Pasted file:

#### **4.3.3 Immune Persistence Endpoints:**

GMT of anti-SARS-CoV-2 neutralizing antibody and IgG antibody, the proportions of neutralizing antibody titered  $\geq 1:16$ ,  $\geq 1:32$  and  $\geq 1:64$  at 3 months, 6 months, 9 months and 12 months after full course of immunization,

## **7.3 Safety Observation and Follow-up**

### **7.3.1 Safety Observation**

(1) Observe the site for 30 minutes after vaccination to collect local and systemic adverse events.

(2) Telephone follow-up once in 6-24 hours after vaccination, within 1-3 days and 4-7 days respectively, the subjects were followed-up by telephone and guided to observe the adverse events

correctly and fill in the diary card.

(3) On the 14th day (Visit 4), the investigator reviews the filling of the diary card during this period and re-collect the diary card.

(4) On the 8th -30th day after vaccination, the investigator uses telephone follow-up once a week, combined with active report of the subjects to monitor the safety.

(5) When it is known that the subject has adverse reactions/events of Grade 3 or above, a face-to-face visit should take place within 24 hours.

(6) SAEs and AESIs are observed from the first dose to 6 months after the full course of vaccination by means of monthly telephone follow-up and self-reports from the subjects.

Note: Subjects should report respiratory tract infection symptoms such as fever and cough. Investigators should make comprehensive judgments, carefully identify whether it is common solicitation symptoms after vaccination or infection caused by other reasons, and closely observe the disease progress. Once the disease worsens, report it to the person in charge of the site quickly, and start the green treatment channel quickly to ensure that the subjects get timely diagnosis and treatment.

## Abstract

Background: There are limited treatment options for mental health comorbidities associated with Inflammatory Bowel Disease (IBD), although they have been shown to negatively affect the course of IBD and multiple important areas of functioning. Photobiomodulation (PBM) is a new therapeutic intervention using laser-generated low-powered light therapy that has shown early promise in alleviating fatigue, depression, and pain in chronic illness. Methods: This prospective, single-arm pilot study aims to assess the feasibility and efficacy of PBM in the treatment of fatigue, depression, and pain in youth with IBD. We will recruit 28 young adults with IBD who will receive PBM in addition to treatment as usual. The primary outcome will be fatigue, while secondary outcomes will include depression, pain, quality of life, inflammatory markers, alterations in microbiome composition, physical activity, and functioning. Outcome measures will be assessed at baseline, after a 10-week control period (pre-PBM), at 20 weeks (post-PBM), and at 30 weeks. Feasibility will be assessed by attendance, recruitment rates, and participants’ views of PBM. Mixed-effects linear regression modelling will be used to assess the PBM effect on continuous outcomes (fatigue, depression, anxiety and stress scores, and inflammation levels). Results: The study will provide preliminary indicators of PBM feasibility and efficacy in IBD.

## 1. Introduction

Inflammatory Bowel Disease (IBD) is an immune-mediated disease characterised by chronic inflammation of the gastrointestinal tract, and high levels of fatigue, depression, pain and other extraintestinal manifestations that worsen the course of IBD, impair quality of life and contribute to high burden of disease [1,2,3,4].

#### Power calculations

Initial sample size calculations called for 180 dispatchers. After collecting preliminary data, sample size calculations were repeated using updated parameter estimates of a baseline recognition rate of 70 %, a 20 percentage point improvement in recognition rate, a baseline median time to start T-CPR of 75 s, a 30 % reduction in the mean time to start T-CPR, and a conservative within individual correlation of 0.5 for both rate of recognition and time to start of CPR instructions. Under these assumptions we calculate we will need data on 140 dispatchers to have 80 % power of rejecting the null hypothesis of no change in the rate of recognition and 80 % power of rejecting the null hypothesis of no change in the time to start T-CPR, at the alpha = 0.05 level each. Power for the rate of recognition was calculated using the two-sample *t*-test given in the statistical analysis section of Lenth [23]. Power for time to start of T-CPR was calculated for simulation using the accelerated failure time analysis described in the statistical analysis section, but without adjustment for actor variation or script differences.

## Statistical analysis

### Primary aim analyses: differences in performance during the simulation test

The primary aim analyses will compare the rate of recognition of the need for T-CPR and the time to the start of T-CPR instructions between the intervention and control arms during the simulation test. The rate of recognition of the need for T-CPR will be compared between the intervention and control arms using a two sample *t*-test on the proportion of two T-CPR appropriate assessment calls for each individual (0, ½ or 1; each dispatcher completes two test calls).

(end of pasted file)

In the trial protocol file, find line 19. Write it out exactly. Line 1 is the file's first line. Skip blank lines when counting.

## Statistical analysis